Make your own drink to help you stay hydrated and maintain your electrolyte balance during labour!




1/3 cup fresh lemon juice

1/3 cup honey (or to taste)

1/4 tsp sea salt

2 calcium/magnesium tablets, crushed

Water to make 4 cups



7 VBAC Truths

Krista Cornish Scott

Let’s be real; there can be a lot of myths, misconceptions and out-right misinformation about the risks of Vaginal Birth After Cesarean (VBAC). Educating yourself and finding a care provider who informs their practice with the latest research and references is key to planning the safest birth for you and your baby. Here are some things to keep in mind as you ponder and plan.


  1. Your uterus is strong and it will heal well

Good research continues to show that the risk of uterine rupture for a VBAC is very low and is comparable to other risks faced by birthing mothers without a history of cesarean. Avoiding induction or augmentation is an easy way to reduce your risk of having a uterine rupture.

  1. VBACs are healthy for babies

Vaginal birth is the biologically appropriate way for babies to be born and as the norm for our species, carries with it many elements that are important for a lifetime of health. Exposure to mom’s natural bacteria gets baby’s immune system started the right way, and all that good squeezing during the birth means fewer trips to the NICU or worries about breathing issues both at birth and beyond.

  1. VBACs are healthy for moms

There is no question that a vaginal birth is safer than major abdominal surgery. Some studies have shown that mothers face at least twice the risk of death if they have a cesarean due to complications from the surgery like blood clots, infection and embolism. And forget those myths about ‘protecting’ your vagina with a cesarean: a study of nuns showed incontinence and prolapse occuring similarly to their child-bearing counterparts of the same age.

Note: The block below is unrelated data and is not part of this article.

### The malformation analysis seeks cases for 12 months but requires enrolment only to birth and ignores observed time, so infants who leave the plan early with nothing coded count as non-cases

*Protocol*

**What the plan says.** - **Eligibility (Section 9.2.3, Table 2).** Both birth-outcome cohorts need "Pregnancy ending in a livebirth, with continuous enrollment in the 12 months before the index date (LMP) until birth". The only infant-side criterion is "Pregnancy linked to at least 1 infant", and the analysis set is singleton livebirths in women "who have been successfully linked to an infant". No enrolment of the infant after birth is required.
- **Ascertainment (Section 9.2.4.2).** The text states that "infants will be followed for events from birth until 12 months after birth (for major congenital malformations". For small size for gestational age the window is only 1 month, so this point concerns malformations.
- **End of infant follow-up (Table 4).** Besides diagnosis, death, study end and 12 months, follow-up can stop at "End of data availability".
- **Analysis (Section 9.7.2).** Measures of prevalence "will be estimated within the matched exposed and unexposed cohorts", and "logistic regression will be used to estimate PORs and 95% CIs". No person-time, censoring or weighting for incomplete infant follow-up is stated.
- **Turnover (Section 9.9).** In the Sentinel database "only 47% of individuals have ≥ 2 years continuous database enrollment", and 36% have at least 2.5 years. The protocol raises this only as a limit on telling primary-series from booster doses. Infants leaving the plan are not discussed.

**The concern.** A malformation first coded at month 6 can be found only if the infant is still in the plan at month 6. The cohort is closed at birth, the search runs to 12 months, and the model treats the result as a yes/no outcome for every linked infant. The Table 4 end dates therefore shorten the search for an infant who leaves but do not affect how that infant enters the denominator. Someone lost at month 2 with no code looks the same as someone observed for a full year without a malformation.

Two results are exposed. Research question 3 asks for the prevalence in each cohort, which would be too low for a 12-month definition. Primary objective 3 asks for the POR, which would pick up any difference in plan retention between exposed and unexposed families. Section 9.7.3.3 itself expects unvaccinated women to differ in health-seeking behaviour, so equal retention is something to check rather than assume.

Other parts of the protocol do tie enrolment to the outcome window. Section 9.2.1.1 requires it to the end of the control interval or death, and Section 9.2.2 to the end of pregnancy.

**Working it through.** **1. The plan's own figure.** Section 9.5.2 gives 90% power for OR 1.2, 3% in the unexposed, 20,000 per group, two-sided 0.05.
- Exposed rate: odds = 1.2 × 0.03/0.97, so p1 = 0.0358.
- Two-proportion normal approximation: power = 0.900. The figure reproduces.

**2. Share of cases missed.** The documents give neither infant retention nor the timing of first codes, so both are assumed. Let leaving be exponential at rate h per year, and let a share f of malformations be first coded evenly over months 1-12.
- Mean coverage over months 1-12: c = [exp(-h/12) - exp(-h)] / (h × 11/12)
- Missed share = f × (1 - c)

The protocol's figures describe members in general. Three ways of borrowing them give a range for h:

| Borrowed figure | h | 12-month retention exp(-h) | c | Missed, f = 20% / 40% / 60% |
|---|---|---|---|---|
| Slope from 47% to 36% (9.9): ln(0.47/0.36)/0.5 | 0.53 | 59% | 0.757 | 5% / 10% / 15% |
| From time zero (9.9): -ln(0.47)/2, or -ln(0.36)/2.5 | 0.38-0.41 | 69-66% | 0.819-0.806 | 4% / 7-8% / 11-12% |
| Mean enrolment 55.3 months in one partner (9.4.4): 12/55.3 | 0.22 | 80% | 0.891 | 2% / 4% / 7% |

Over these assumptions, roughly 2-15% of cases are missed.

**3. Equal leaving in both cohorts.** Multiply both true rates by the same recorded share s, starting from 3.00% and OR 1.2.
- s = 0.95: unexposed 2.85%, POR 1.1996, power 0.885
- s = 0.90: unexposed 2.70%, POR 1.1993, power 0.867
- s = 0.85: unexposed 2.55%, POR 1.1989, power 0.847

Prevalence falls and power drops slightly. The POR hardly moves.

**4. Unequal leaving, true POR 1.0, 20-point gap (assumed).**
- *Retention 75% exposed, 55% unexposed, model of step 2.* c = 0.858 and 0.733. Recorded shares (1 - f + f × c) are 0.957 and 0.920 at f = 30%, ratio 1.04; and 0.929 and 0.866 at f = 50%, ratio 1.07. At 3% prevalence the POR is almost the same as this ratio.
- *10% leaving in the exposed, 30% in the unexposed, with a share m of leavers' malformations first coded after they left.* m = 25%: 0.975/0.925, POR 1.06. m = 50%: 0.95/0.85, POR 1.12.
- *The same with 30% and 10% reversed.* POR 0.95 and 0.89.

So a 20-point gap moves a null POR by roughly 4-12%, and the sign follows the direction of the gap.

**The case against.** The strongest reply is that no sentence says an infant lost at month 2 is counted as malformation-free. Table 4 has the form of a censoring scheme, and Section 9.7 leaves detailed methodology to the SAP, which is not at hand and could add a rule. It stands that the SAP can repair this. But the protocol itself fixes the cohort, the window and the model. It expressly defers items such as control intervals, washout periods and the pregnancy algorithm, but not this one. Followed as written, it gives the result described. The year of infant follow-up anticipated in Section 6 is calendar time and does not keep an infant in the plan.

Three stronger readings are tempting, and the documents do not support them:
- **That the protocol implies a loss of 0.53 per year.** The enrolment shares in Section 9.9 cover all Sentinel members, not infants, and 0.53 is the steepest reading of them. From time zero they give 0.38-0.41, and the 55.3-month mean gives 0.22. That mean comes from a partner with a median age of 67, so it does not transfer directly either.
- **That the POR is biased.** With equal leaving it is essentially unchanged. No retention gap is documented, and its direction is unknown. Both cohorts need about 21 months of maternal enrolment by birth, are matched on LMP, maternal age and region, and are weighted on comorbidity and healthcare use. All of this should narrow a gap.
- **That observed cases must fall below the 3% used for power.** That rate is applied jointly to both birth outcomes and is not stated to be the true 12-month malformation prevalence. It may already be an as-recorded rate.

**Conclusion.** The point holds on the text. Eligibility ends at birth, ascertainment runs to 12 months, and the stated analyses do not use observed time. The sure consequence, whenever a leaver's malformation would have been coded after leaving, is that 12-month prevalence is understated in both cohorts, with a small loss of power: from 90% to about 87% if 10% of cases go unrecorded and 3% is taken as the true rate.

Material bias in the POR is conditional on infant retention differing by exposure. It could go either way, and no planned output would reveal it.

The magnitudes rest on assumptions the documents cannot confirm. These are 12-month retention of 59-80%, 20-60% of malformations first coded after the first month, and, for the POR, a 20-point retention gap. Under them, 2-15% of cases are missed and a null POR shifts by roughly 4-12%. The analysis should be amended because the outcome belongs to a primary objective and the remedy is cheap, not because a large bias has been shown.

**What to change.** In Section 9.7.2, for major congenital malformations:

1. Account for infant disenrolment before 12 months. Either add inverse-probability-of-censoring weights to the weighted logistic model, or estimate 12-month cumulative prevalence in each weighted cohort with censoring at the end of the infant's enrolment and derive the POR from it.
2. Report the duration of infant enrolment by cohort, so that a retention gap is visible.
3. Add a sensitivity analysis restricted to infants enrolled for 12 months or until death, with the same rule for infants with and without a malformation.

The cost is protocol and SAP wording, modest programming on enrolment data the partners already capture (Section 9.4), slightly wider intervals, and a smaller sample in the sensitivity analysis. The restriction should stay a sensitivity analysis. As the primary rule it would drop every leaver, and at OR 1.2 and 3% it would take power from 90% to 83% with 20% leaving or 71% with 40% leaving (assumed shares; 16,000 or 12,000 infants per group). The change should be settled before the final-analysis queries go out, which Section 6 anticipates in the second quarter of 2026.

1. A VBAC is a good choice even if you’ve had more than one cesarean

Dr. Mark Landon et al found in a large and well-designed study that VBAmC (m = multiple) mothers were not substantially at higher risk than VBAC moms, and that vaginal birth should be a reasonable option presented to them should they desire a trial of labour.

  1. VBAC labours come in all shapes and sizes

Patient care providers recognize that sometimes the real reason a mother had a cesarean previously was because she wasn’t supported through a labour that might have been a bit different than average. Having patience, avoiding induction or augmentation, and having a birth team equipped with a variety of ways to keep mom focused and supported through her unique labour can make all the difference for a successful VBAC.

  1. VBAC moms come in all shapes and sizes

Many moms have been told they are ‘too small’ to have a baby vaginally or that they are ‘too overweight’ to do the same. However, we know from experience (and supported by research) that if you have a supportive care provider, all sizes of women can be great candidates for a VBAC. For an inspiring video of women who were all told they were too small to give birth but then subsequently birthed a bigger baby via VBAC, go to

  1. VBAC is your choice, not your doctor’s

You are the one that ultimately gets to decide what your birth will be. It is a fact that VBAC is not illegal in any province in Canada and it is your right to have a normal vaginal birth. VBAC is not a special procedure nor should it be treated as such. A doctor may have concerns about a VBAC versus a cesarean, but they are not the ones that will bear the risk of either choice for the rest of their lives. A good care provider will offer solid research and resources to a mother making a decision, and then remind her that in the end, it is her decision to make.



Krista Cornish Scott is the Education Director with the International Cesarean Awareness Network (ICAN).

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